CIA pulls dollars out of beirut & sends in masked regime change thugs

Lebanese president calls on ARMY to intervene in massive protests, Jan 18 2020

Beirut has been plunged into chaos amid massive protests. Police struggled to contain the angry crowds with tear gas and water cannon, prompting Pres Aoun to ask the military to restore peace and order on the streets of Beirut, as the city saw fierce clashes between protesters and security forces. Aoun called on the military to “protect the safety of peaceful protesters and of public and private property.”

Crowds have taken to the streets of Beirut in a massive protest against Lebanon’s soaring debt, which stands at about $87b, equal to more than 150% of GDP. The public unrest is also fueled by an almost three-months-long power vacuum and by a crippling economic crisis. The rallies, held under the slogan “We will not pay the price,” soon descended into violence, as crowds of protesters sought to break through police cordons around the parliament, prompting officers to use tear gas.

The protesters pelted police with stones and firecrackers. Others removed street signs and metal barriers, and hurled them at officers. Police responded with water cannons. Clouds of tear gas also soon filled the streets in the city center, scene of some of the most intense standoffs between the demonstrators and the law enforcement. At least 220 people were injured in the Beirut clashes, the Lebanese Red Cross/Red Crescent has told AP, adding that 80 of them were hospitalized while some 140 others were treated on the spot. The head of the Red Cross, George Kettneh said that the number of the injured includes both demonstrators and members of the law enforcement.

At some point, a tent camp, erected by the protesters in one of Beirut’s central districts months ago, caught on fire. The flames quickly engulfed dozens of tents leading to a major blaze right in the city center.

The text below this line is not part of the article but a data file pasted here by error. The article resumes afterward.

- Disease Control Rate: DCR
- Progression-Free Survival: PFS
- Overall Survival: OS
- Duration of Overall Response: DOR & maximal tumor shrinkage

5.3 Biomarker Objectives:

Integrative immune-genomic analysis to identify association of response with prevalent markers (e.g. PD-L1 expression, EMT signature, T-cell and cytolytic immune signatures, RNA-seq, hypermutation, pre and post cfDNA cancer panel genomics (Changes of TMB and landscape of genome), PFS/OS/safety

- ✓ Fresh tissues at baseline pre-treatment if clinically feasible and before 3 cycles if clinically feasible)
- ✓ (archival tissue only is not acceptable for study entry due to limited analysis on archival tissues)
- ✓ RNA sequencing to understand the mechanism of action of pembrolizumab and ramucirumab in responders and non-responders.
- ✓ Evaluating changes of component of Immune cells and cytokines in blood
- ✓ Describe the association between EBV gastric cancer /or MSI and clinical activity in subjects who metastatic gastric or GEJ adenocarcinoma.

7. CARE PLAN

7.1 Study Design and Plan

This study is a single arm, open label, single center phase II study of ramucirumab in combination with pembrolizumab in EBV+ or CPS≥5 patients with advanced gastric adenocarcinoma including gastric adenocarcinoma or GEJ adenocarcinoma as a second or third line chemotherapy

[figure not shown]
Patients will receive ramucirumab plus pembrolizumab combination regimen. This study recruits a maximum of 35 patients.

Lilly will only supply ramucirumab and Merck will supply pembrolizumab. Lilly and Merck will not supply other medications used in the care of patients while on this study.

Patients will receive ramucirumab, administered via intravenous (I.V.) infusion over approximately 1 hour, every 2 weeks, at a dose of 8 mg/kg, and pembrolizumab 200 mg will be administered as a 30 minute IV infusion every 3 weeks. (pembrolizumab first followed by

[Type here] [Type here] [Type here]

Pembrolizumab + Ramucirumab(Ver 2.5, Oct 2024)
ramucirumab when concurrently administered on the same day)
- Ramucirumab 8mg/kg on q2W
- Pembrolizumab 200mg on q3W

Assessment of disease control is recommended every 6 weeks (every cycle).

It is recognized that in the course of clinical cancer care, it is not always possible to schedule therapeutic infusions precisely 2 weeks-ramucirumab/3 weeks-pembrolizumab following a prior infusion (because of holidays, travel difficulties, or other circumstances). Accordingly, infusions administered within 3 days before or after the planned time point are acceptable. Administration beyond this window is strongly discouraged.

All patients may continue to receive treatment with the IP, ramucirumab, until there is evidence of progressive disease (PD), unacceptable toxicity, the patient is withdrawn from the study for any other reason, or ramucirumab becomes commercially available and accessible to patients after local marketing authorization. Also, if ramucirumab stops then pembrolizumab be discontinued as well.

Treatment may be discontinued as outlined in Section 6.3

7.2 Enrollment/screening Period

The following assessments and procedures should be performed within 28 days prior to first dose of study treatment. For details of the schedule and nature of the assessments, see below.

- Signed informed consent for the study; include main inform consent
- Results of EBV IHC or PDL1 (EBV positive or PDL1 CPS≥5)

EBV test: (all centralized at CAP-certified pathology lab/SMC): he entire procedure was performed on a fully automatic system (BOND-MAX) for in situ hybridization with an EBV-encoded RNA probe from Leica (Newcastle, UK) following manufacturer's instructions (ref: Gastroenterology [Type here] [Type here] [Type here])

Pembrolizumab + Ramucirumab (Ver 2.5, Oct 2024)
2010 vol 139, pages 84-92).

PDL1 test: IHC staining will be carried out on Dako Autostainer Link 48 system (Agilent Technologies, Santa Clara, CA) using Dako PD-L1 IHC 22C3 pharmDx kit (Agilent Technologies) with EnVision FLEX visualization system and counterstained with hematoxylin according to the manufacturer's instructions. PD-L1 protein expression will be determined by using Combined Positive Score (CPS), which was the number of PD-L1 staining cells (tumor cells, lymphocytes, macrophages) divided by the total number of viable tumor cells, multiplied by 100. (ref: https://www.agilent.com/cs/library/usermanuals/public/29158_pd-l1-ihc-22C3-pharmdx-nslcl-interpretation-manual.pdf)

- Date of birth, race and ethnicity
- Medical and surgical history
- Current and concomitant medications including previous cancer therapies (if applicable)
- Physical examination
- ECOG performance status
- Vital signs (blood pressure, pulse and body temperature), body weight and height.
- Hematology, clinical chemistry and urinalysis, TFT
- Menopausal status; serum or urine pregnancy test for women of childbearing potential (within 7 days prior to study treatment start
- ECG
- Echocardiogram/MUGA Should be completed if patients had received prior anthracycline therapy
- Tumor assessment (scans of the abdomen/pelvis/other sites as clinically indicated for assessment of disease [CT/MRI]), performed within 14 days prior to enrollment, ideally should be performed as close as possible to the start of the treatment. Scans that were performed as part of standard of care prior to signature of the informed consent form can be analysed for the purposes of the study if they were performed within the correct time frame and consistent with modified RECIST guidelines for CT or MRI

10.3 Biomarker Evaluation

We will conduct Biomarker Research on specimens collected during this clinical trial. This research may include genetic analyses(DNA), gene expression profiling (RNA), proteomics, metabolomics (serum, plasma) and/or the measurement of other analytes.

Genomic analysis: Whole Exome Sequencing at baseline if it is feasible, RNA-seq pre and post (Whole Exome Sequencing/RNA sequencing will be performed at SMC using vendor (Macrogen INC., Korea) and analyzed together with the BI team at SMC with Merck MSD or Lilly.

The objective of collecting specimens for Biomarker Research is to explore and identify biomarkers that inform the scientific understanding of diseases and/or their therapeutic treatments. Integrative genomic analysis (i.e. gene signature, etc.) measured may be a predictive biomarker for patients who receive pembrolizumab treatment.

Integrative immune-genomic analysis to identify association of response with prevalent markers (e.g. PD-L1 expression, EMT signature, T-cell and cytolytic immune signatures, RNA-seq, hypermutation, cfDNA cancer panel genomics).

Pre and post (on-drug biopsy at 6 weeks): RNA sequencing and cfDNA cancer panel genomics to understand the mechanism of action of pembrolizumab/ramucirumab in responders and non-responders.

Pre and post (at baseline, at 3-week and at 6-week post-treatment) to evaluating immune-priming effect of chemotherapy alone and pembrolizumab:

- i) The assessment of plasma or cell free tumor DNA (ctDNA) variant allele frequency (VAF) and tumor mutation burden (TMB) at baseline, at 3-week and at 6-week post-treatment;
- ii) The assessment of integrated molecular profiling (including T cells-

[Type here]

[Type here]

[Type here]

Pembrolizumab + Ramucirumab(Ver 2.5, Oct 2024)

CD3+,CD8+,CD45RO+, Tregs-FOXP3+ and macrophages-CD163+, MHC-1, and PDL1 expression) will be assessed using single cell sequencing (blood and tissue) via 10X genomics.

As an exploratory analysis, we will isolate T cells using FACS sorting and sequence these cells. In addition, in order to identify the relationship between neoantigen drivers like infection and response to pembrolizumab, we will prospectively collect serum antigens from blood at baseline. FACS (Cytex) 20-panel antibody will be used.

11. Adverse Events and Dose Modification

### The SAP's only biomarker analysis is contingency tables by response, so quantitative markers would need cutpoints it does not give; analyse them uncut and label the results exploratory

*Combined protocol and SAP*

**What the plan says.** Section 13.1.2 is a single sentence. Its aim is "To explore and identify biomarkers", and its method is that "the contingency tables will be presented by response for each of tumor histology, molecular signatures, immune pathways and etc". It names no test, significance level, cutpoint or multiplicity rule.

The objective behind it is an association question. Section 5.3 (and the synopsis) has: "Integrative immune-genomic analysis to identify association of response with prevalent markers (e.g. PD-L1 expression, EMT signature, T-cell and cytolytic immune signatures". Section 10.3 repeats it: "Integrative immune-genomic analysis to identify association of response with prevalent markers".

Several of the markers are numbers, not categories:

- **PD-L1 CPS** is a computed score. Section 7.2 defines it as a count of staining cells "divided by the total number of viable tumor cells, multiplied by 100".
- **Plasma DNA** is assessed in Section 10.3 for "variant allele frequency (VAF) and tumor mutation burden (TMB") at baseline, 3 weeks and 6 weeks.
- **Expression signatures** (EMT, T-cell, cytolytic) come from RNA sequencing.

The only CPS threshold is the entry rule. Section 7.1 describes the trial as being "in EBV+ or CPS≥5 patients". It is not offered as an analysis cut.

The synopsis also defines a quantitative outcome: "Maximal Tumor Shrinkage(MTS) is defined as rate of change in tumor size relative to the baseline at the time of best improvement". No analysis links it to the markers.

Some people on Twitter suggested security forces might have set the tents on fire to stop a crowd from marching on parliament. However, the exact cause of the blaze still remains unclear and there have been no official comments on this matter.

Massive protests have repeatedly been gripping Beirut and other Lebanese cities for months, despite Lebanese PM Saad Hariri’s resignation in October. No government has been formed ever since, as political parties continue to argue over its composition. The protesters, which had accused Hariri of corruption, demand that all posts in the new government are assumed solely by independent technocrats. The public anger is not directed only against the government: lately, protesters have blocked major highways and vandalized some bank offices as they began the so-called “week of wrath.”

Protesters in Lebanon smash banks in ‘week of rage’ as financial crisis bites
Richard Hall, Independent, Jan 18 2020

A ‘protester’ smashes the window of a bank in Beirut ( Reuters )

‘Protesters’ in Lebanon have turned their ire towards banks during a ‘week of rage,’ attacking financial institutions that many blame for the country’s worst economic crisis in decades. Nearly 300 banks and ATMs were targeted during demonstrations across the country, according to police. There has been a large number of ‘protests’ in a busy commercial district of Beirut which sparked running battles with police for several nights in a row. Some 352 people were arrested during the disturbances, before eventually being released following protests outside police stations. Lebanon has been paralysed by large-scale demonstrations for three months, driven by anger at the country’s political class, entrenched corruption and an economic crisis. The country is one of the most indebted in the world, with a debt-to-GDP ratio of 152%. In the 2016 budget, interest payments accounted for almost half of all government spending. The economic crisis has deepened in recent weeks as banks have imposed informal capital controls, which have placed restrictions on how much money customers can withdraw. As the value of the Lebanese pound continues to slide, many people are seeing their savings disappear. ‘Protesters’ say anger over the actions of the banks during the crisis has been fuelled by a long-held perception that the financial industry has a symbiotic relationship with Lebanon’s political class that has enriched a small, corrupt few, at the expense of the entire country. Nour Jadid, a 23-year-old who works in marketing, says at a ‘protest’ outside Lebanon’s central bank on Thursday evening: